Imagine the following scenario. Your annual income is down by 30% and you apply for a personal loan to just about cover the EMIs of your home loan for a year. Your Silicon Valley-based elder sister, who owes you money, pleads she is herself in a precarious situation. Why don’t you take a bigger loan, she suggests. The recent decision of the GST Council to not pay the compensation due to states, asking them instead to borrow and make up for the shortfall, has miffed many states.
Those that are not ruled by the Bharatiya Janata Party are making their displeasure amply known. The government of Punjab should be forgiven for feeling a bit like our imaginary protagonist. The state government has estimated that its revenue shortfall for the ongoing fiscal could be as high as 30% on account of the pandemic. In April, during the peak lockdown to curb the spread of the novel coronavirus, Pun- jab’s own receipts slipped by 80%. In the first quarter, the shortfall was Rs 5,576 crore, or 54% of its budgetary target.
And because of its earlier borrowings, partly by the previous regime led by the Shiromani Akali Dal, the state’s debt servicing obligation (Rs 67,003 crore) is now more than its budgeted borrow- ing for the year (Rs 64,998 crore). Borrowing more is, therefore, an unpalatable option for the state. “With all other revenue sources drying up, we were banking on receiving our constitutionally guaranteed GST compensation as, I am sure, were other states. But the Centre took a highly unreasonable and appalling decision unanimously, without consulting us,” says Punjab Chief Minister Amarinder Singh in an email interview to ET Magazine, referring to the GST Council’s decision.
For most states, the decision came as a bolt from the blue, throwing into disarray their finances, already severely weakened by the pandemic. In 2017, recalcitrant states were wooed into the ambit of the GST with an assurance that if collections fell short of a compound growth of 14% during the transition period between July 2017 and June 2022, the shortfall would be compensated for. With the pandemic eroding the revenue base of the states and the Centre withholding the compensation since April, the states are left with no option but to borrow more and survive.
The situation is trickier as most states are already massively indebted and, therefore, any borrowing over and above their regular loans will mean they will have to walk a tightrope. According to an estimate by the GST Council, the shortfall this fiscal will be about Rs 3 lakh crore, out of which Rs 65,000 crore is expected to be generated through cess. The question is where will the rest — Rs 2.35 lakh crore — come from? Though most states, including several BJP-ruled ones, initially insisted that the Centre should borrow the entire amount and disburse it to them, the central government in turn offered two options for the states to choose from. In both the options, the states have to borrow.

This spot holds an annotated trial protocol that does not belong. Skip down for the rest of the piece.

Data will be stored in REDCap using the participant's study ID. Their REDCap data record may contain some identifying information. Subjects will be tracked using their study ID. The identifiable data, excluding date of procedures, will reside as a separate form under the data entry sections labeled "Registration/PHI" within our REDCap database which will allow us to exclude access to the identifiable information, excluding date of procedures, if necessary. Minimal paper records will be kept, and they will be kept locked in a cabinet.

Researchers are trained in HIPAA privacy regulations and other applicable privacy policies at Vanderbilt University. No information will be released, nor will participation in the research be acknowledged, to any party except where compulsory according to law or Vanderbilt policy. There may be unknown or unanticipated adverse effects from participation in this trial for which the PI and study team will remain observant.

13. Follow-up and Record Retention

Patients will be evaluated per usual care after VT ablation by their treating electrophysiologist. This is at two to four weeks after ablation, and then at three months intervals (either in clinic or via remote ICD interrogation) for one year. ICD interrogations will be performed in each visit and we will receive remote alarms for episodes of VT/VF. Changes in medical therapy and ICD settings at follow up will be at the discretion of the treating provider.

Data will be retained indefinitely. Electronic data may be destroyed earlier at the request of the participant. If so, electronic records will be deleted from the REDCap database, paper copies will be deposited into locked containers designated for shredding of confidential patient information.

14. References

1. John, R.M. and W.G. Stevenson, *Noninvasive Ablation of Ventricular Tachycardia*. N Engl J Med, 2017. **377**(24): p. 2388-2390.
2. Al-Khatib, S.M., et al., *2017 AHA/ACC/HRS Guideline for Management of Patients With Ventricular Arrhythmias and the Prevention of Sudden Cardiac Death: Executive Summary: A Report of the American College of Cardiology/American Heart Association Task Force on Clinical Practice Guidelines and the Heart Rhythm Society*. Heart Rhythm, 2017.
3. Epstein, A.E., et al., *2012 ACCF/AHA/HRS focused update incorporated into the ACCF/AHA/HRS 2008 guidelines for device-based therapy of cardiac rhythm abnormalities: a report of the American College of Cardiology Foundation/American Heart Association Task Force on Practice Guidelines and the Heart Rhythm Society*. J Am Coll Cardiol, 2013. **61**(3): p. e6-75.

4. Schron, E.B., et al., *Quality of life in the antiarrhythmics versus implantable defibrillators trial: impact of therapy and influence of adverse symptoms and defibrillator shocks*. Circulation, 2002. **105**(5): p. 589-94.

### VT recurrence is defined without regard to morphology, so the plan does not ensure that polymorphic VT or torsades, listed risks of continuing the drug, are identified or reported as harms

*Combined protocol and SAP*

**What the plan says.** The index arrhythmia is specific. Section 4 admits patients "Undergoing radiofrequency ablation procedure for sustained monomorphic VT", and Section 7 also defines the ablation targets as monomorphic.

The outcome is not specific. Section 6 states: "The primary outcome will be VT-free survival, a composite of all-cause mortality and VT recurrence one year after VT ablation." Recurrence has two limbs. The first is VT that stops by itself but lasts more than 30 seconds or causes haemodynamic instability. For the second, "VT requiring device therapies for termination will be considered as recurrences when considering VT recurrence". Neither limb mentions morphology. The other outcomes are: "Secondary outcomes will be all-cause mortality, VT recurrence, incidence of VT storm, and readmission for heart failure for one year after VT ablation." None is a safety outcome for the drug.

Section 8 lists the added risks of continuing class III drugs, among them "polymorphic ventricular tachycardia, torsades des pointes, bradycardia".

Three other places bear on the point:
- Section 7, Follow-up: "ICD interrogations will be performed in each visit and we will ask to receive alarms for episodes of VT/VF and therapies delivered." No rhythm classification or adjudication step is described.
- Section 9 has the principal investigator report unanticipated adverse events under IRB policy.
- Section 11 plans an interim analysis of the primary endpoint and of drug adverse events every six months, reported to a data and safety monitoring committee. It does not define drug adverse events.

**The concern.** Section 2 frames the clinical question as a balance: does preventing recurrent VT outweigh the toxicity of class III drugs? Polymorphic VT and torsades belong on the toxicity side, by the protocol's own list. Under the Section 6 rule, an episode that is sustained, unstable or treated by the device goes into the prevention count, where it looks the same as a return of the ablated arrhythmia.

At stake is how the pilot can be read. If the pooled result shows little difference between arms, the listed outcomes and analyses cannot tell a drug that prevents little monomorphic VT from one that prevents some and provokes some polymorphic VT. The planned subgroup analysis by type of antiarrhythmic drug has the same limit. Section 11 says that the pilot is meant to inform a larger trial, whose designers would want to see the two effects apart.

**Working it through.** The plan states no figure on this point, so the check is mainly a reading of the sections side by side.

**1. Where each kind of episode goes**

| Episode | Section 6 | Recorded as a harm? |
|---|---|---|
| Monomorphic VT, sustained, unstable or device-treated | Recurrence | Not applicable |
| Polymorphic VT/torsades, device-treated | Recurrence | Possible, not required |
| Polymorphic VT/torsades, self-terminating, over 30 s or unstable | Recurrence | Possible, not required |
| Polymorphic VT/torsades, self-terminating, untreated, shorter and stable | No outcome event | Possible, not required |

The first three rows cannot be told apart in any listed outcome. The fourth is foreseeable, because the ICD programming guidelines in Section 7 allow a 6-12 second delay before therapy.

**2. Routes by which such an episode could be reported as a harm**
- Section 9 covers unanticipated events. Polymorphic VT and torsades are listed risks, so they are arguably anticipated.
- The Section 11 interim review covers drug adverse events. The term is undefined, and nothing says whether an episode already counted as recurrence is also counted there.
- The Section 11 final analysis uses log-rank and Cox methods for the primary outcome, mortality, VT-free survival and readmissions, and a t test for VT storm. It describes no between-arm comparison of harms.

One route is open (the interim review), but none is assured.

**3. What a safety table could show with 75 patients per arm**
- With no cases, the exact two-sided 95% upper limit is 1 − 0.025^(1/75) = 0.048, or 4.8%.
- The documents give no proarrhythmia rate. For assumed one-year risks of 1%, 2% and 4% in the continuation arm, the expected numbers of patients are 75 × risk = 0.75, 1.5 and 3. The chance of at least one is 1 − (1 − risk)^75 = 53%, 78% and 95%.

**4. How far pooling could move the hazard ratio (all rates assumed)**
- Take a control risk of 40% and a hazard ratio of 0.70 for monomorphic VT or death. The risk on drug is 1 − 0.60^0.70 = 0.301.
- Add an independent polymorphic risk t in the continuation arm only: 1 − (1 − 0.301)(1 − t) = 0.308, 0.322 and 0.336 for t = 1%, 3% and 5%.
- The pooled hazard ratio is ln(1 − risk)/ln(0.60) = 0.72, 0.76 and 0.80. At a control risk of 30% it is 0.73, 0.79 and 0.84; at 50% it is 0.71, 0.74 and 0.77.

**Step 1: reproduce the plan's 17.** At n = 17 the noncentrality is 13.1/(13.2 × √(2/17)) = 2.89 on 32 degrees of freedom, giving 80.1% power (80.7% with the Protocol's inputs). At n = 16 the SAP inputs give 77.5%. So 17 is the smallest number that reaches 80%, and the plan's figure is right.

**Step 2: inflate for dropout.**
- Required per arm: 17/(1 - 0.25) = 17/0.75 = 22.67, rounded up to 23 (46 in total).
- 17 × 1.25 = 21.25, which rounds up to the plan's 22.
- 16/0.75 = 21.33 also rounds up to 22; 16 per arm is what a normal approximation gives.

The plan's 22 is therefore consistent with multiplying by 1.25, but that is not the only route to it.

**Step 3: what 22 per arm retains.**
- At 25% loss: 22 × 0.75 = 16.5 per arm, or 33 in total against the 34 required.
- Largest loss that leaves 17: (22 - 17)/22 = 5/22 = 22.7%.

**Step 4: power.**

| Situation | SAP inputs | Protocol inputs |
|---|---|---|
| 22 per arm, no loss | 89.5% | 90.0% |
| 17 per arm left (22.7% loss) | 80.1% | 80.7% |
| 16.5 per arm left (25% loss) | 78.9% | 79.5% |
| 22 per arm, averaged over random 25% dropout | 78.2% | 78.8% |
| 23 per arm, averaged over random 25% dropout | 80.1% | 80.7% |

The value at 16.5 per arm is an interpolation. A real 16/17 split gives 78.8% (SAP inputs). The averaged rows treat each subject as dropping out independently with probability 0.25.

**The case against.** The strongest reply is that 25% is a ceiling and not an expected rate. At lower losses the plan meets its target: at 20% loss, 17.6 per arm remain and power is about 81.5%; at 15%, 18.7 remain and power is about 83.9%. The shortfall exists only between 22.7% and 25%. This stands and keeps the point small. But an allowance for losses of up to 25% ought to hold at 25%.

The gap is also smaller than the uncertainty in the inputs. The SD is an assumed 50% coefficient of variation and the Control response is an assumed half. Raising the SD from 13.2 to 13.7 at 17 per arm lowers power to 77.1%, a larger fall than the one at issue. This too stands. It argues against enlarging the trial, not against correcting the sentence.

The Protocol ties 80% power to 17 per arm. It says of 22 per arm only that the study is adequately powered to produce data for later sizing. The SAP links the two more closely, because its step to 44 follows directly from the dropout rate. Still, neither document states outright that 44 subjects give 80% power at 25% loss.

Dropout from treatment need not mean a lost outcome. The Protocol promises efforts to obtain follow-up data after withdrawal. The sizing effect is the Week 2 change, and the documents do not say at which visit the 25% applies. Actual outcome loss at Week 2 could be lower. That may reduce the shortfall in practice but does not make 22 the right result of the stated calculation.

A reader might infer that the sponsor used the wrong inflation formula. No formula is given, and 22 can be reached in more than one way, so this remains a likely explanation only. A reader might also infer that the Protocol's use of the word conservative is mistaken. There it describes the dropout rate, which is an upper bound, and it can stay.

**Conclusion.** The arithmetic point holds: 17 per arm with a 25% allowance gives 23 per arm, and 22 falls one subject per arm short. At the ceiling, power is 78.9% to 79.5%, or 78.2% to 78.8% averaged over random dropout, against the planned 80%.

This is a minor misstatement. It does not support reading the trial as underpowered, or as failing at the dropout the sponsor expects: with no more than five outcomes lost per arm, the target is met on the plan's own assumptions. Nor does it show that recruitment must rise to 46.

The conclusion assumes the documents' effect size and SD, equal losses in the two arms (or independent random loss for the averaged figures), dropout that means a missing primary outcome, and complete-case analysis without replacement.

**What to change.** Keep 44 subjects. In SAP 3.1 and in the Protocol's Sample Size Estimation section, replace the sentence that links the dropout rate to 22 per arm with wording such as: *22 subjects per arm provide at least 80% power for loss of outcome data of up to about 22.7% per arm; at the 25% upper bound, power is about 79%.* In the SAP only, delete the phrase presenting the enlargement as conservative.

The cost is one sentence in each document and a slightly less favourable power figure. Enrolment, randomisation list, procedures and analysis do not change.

The first option, which Bihar, Karnataka and others have said they will adopt, recommends that the states borrow Rs 97,000 crore, an estimated shortfall arising out of the implementation of the GST but not covering the loss due to Covid-related hardship. The Centre on paper has described the pandemic as an “act of God”, arguing that the Parliament in 2017 could not have contemplated these extraordinary circumstances when the compensation mechanism was enacted. Act of god is the literal translation of the concept of force majeure — a clause that releases parties from their obligations in a contract due to circumstances beyond their control.
For its part, the Centre has made it clear that it would not dispute the fact that the states are entitled for compensation under Section 7 of the GST Act regardless of the cause of the shortfall, adding that the amount borrowed by the states will be paid back post-2022, when the states will no longer be eligible for receiving any compensation. Also, under option one, the states will be allowed to breach the borrowing limit stipulated by the Fiscal Responsibility and Budget Management (FRBM) Act.
Under option two, the states will be allowed to borrow the entire amount of the shortfall, estimated to be Rs 2.65 lakh crore, arising on account of faltering implementation as well as the wrath of the pandemic. But there is a caveat. In this case, there will be no relaxation on FRBM target, meaning the states following this route will have limited borrowing options otherwise. “Let’s not politicise GST compensation.
Had GST not been there and the VAT regime continued, then also, there would have been a revenue shortfall during this pandemic. Bihar will receive Rs 3,512 crore as GST compensation this fiscal. We will borrow the rest (Rs 6,539 crore) which will be compensated after 2022. That’s a fair deal,” says Sushil Kumar Modi, deputy chief minister of Bihar, who also holds the state’s finance portfolio. He also adds that the states can’t expect the Centre to borrow for them when the Centre itself is forced to enhance its borrowing limit for this fiscal from the previously budgeted Rs 7.8 lakh crore to Rs 12 lakh crore now.
No doubt, the Centre’s decision to defer the GST compensation has stirred up a hornet’s nest, with Mamata Banerjee and Pinarayi Vijay- an, chief ministers of West Bengal and Kerala, respectively, writing strongly worded letters to the prime minister to intervene in the matter.
But those supporting the Centre’s line of argument insist that several states chose to extend the lockdown on their own in addition to enforcing weekend shutdowns for months, knowing well their financial fallout and revenue loss. For the month of August, for which the GST data has just been released, the total collection slipped to Rs 86,449 crore from Rs 98,202 crore a year ago, even as it rose sharply from the April figure — Rs 32,172 crore. Only essential services were permitted in April. The states which dragged down the GST numbers of August include Goa, Kerala, Maharashtra, West Bengal and a few Northeast states whereas the collection in five states — Rajasthan, Chhattisgarh, Uttar Pradesh, Nagaland and Uttarakhand — was in the positive territory.